“But blaming the Great Crime Wave of 1933-34 on the Depression ignores the fact that the years between 1925 and 1932 amounted to a golden age for American bank robbers, known in the press as ‘yeggmen,’ or ‘yeggs.’ … The spread of bank robberies was the result of technology outstripping the legal system. … A Frenchman may have been the first to use a car to escape a bank robbery, in 1915; one of the first Americans to try it was an aging Oklahoma yegg, Henry Starr, who used a Nash to rob a bank in Harrison, Arkansas, in 1921.”
I’m reluctant to take issue with Bryan Burrough, author of the highly entertaining “Public Enemies,” but I thought that a yegg was a safecracker, regardless of whether the safe was in a bank or not. Random House agrees in part. It says that yegg and yeggman are American slang for “1. a safecracker 2. an itinerant burglar 3. a thug.” Yeggman first showed up around 1900, RH says; yegg as an independent word became popular about 25 years later. The origin of yegg is obscure. RH says “the proposals that the word is derived from the German Jäger ‘hunter’ or that it is the surname of a well-known safecracker are both very dubious.”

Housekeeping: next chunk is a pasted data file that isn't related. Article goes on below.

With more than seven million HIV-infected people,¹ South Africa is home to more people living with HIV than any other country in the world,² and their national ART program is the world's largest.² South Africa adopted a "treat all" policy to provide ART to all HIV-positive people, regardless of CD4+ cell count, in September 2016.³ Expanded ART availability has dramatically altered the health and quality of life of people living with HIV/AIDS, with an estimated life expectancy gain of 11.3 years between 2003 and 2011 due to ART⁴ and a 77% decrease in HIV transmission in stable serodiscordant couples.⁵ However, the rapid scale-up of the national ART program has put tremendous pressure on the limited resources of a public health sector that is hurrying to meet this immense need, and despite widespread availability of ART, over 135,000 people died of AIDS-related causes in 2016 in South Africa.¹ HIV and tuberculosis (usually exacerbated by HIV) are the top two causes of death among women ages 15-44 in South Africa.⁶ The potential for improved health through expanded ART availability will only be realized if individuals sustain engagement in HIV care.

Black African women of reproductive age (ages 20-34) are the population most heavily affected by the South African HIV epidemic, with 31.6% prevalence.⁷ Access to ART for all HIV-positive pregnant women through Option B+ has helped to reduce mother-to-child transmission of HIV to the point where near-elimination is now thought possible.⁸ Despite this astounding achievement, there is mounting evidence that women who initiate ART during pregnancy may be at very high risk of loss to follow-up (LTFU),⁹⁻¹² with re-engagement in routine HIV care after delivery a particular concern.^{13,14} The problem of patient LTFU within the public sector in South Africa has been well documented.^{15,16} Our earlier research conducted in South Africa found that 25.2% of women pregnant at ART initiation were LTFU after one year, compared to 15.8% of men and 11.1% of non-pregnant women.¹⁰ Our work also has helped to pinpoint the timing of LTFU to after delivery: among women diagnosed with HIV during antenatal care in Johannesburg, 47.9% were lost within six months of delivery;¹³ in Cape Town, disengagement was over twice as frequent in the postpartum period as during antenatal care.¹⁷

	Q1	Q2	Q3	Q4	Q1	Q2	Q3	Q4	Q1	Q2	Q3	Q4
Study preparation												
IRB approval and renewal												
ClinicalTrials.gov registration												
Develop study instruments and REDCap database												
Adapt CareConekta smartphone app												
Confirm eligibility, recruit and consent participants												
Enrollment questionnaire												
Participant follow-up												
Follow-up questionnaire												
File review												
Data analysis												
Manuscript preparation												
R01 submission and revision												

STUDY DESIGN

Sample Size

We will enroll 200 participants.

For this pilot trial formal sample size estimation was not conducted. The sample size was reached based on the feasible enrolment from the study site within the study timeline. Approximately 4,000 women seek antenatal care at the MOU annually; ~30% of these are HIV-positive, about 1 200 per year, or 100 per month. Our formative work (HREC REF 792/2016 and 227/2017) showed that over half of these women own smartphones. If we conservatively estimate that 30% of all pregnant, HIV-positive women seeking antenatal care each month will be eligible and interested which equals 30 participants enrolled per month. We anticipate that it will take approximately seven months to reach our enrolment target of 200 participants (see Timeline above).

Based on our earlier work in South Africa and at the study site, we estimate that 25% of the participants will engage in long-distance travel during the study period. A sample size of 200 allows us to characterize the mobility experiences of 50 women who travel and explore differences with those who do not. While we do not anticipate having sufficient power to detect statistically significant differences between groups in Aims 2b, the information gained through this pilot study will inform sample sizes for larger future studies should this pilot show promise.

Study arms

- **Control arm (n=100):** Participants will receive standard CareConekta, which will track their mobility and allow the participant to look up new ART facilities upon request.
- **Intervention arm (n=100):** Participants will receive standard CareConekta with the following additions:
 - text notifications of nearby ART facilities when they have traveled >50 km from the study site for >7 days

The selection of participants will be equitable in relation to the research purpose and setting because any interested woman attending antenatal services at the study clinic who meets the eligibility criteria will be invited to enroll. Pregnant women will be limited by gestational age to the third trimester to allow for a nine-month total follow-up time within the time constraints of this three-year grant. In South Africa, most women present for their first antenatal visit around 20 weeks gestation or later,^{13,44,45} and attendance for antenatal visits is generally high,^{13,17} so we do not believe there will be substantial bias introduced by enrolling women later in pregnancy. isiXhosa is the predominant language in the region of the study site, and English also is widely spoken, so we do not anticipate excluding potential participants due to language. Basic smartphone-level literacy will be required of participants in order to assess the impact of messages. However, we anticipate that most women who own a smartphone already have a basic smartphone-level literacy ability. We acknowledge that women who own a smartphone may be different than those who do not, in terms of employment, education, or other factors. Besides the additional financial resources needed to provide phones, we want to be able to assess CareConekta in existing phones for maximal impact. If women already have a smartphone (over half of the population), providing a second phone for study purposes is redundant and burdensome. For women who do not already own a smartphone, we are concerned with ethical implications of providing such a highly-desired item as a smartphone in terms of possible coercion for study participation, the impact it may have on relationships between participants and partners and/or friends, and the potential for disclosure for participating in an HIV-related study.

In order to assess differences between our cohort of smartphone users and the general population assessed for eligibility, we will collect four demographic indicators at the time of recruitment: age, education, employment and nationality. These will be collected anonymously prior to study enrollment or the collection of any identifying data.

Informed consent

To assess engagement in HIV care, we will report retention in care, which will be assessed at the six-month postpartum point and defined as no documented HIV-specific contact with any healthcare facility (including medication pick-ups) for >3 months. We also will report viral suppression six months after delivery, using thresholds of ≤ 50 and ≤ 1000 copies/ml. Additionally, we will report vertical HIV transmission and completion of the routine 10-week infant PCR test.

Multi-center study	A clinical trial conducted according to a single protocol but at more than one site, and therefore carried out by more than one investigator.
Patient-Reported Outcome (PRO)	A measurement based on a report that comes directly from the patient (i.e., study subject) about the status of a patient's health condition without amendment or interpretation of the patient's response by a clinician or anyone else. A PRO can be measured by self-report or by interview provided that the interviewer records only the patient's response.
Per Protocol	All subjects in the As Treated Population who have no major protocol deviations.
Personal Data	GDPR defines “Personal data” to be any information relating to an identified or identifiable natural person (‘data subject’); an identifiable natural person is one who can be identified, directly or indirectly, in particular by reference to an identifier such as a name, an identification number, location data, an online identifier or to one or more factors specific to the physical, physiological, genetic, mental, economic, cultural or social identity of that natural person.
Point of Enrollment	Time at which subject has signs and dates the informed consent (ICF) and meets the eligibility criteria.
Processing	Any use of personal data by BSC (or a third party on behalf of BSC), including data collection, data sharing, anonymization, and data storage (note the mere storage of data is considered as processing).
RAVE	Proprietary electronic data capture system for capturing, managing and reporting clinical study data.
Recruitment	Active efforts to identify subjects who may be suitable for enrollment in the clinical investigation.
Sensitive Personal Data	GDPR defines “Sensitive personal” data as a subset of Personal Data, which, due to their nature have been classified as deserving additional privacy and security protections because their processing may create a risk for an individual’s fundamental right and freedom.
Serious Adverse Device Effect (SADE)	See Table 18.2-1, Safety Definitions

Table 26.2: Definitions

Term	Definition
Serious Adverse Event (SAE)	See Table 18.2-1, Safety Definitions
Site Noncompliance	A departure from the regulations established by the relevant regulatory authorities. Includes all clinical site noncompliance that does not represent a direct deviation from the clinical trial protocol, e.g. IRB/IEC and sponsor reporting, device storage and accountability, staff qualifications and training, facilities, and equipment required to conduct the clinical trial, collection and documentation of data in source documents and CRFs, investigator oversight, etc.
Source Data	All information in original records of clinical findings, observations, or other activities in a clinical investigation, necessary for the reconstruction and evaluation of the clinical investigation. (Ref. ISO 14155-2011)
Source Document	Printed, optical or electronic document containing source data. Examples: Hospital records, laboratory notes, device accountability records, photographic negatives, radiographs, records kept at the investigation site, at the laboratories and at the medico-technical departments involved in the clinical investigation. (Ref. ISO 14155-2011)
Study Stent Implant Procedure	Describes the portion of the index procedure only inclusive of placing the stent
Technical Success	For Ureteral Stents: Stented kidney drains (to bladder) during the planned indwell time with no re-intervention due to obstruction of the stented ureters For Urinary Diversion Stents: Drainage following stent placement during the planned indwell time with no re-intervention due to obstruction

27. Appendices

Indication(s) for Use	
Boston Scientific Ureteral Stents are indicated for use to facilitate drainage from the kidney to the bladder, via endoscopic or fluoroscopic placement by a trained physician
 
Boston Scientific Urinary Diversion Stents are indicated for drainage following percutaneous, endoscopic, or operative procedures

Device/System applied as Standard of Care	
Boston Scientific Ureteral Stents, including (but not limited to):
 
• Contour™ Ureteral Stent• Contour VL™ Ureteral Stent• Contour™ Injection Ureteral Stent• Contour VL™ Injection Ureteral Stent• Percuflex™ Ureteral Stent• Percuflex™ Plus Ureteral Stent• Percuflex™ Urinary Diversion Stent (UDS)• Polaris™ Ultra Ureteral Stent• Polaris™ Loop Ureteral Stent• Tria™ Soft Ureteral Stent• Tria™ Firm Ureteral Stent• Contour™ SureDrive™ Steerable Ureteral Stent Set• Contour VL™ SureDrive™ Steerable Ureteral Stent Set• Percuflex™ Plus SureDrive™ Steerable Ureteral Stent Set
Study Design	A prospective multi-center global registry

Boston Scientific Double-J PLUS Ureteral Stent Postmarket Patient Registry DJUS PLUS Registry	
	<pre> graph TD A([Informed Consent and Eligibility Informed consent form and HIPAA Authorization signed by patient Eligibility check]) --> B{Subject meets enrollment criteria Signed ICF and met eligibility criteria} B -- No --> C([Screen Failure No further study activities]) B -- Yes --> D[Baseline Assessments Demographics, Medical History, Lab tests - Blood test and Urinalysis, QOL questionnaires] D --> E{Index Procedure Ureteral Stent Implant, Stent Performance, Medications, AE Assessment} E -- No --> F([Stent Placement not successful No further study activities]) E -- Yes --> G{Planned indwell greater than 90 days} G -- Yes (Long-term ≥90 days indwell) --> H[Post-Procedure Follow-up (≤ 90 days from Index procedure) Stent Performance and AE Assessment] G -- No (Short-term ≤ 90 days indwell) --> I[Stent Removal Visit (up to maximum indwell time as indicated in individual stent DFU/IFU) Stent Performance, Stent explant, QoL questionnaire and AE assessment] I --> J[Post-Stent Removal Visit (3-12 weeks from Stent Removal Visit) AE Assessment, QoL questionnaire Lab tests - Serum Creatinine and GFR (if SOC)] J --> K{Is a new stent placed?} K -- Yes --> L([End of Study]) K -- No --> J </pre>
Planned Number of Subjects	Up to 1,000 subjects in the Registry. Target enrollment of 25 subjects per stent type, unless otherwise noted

Yegg was common in newspapers in the first half of the 20th century. By the 1950s or ’60s it had pretty well vanished. So had the Nash.
Highly, as in “highly entertaining,” is what grammarians call an intensifier. The Cambridge Guide to English Usage defines an intensifier as “an adjective or adverb (word or phrase) which amplifies the force of others, pushing them further up or down a notional scale. The most familiar example is very, as in a very good product — which is clearly better than a good product.” Some intensifiers are more intense than others. CGEU says that very is the kind of intensifier called a booster — it takes you part of the way. That is different from a maximizer such as absolutely, completely and utterly, which push the reference to the top of the scale. Utterly repulsive is as repulsive as one can get. Pat Robertson country.